This material must not be used for commercial purposes, or in any hospital or medical facility. Failure to comply may result in legal action.
WHAT YOU NEED TO KNOW:
A lung transplant is surgery to replace your lung with a donor lung. Lung transplant surgery may be performed on one or both lungs. If you have severe heart disease, you may have heart and lung transplant surgery at the same time. Ask for more information about a heart and lung transplant.
- Antimicrobials: These prevent infection from bacteria, fungus, or a virus. You may need these medicines for a period of time after surgery.
- Antirejection medicines: These help keep your immune system from rejecting your new lung. Most people who have a lung transplant take a combination of 3 different antirejection medicines. You will need to take them for the rest of your life.
- Pain medicine: You may be given medicine to take away or decrease pain. Do not wait until the pain is severe before you take your medicine.
- Bronchodilators: You may need medicine given through an inhaler to help open the air passages in your lungs. This helps you breathe more easily.
- Take your medicine as directed. Contact your healthcare provider if you think your medicine is not helping or if you have side effects. Tell him or her if you are allergic to any medicine. Keep a list of the medicines, vitamins, and herbs you take. Include the amounts, and when and why you take them. Bring the list or the pill bottles to follow-up visits. Carry your medicine list with you in case of an emergency.
Follow up with your transplant team as directed:
You may need tests for weeks or months after your transplant to check for rejection and infection. You will also receive pulmonary function tests at follow-up visits with your transplant team. Write down your questions so you remember to ask them during your visits.
Move with care:
Do not lift more than 5 pounds for at least 6 weeks. Do not twist or bend at the waist. Do not do any abdominal or arm exercises unless your transplant team or physical therapist tells you to.
Do coughing and breathing exercises:
This will help decrease your risk for a lung infection after surgery.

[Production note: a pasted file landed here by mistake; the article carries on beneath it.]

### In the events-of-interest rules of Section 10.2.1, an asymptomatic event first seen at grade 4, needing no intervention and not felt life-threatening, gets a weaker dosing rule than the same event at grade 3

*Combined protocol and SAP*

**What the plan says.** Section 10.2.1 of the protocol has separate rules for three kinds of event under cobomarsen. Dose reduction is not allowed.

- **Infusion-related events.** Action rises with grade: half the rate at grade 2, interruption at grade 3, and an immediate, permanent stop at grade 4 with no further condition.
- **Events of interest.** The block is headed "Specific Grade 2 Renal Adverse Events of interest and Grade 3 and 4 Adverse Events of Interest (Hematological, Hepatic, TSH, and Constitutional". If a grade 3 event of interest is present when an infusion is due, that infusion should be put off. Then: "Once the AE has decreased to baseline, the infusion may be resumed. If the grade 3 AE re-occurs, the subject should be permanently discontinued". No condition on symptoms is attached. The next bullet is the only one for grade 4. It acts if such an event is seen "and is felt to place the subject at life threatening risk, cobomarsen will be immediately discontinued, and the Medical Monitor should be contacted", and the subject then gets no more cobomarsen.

- Hold a pillow tightly against your incision when you cough to help decrease pain. Take a deep breath and hold it for as long as you can. Deep breaths help open your airway. Let the air out and follow with a strong cough. Spit out any mucus you cough up. Repeat the steps 10 times every hour.
- You may be given an incentive spirometer to help you take deep breaths. Put the plastic piece into your mouth and take a slow, deep breath. Let your breath out and cough. Repeat the steps 10 times every hour.
Do rehab exercises:
You will work with a physical therapist to improve your lung function and decrease shortness of breath. Other goals are to improve your muscle strength, flexibility, and exercise endurance. You may be directed to take short walks or cycle on a stationary bike.
Do not smoke:
If you smoked before you needed a transplant, do not start smoking again. You will have to be a nonsmoker for the rest of your life. Avoid secondhand smoke. Do not let anyone smoke around you or in your home.
Avoid contact with anyone who has received a live virus vaccine, such as MMR, varicella, or flu mist, for 6 weeks after your transplant. Get a flu shot every year as soon as it becomes available. Ask your family members to get a flu shot also. This will reduce the risk that they will spread an infection to you.
For more information:
- National Heart, Lung and Blood Institute
Health Information Center
P.O. Box 30105
Bethesda , MD 20824-0105
Phone: 1- 301 - 592-8573
Web Address: http://www.nhlbi.nih.gov/health/infoctr/index.htm
Contact your transplant team if:
- You have nausea, diarrhea, or constipation, or you are vomiting.
- You feel more tired than usual.
- You have questions or concerns about your condition or care.
Seek care immediately or call 911 if:
- You feel lightheaded, short of breath, and have chest pain. You cough up blood.
- You feel lightheaded, short of breath, and have chest pain.
- You cough up blood.
- You are wheezing or have a new cough that is not normal for you.
- You are short of breath or feel like you cannot get enough air.
- You have a fever or body aches.
© 2016 Truven Health Analytics Inc. Information is for End User's use only and may not be sold, redistributed or otherwise used for commercial purposes. All illustrations and images included in CareNotes® are the copyrighted property of A.D.A.M., Inc. or Truven Health Analytics.
The above information is an educational aid only. It is not intended as medical advice for individual conditions or treatments. Talk to your doctor, nurse or pharmacist before following any medical regimen to see if it is safe and effective for you.